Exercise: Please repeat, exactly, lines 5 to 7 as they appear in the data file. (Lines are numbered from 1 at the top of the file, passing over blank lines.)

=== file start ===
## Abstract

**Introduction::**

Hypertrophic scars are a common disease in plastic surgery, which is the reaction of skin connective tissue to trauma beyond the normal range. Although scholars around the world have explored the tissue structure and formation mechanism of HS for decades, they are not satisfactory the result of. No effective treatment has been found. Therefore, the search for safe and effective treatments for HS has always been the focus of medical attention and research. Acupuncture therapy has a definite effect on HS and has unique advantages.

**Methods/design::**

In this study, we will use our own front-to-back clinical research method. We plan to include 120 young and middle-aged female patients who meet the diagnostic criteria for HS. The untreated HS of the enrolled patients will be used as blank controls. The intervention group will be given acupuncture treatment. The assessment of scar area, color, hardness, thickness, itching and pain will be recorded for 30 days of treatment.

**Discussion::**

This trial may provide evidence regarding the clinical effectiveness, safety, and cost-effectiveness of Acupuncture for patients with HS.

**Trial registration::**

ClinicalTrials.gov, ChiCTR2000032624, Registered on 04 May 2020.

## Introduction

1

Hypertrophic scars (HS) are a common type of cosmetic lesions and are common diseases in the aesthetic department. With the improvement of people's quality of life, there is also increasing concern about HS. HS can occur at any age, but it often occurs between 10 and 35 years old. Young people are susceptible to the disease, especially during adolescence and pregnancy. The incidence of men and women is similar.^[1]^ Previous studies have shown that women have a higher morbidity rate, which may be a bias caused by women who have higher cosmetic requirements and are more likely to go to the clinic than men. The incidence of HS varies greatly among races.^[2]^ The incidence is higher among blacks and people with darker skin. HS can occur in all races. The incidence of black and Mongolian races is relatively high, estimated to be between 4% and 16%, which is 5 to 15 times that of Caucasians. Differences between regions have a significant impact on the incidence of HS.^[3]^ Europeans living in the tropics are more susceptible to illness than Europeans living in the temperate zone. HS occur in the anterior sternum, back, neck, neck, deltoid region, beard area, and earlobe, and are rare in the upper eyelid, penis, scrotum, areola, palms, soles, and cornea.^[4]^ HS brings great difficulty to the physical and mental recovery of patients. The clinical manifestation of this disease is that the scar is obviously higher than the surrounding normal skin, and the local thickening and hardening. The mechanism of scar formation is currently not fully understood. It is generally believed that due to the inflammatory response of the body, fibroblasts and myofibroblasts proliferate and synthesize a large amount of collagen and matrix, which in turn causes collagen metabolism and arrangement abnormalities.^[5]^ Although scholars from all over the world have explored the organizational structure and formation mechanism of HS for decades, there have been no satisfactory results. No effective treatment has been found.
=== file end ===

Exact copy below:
In this study, we will use our own front-to-back clinical research method. We plan to include 120 young and middle-aged female patients who meet the diagnostic criteria for HS. The untreated HS of the enrolled patients will be used as blank controls. The intervention group will be given acupuncture treatment. The assessment of scar area, color, hardness, thickness, itching and pain will be recorded for 30 days of treatment.

**Discussion::**

This trial may provide evidence regarding the clinical effectiveness, safety, and cost-effectiveness of Acupuncture for patients with HS.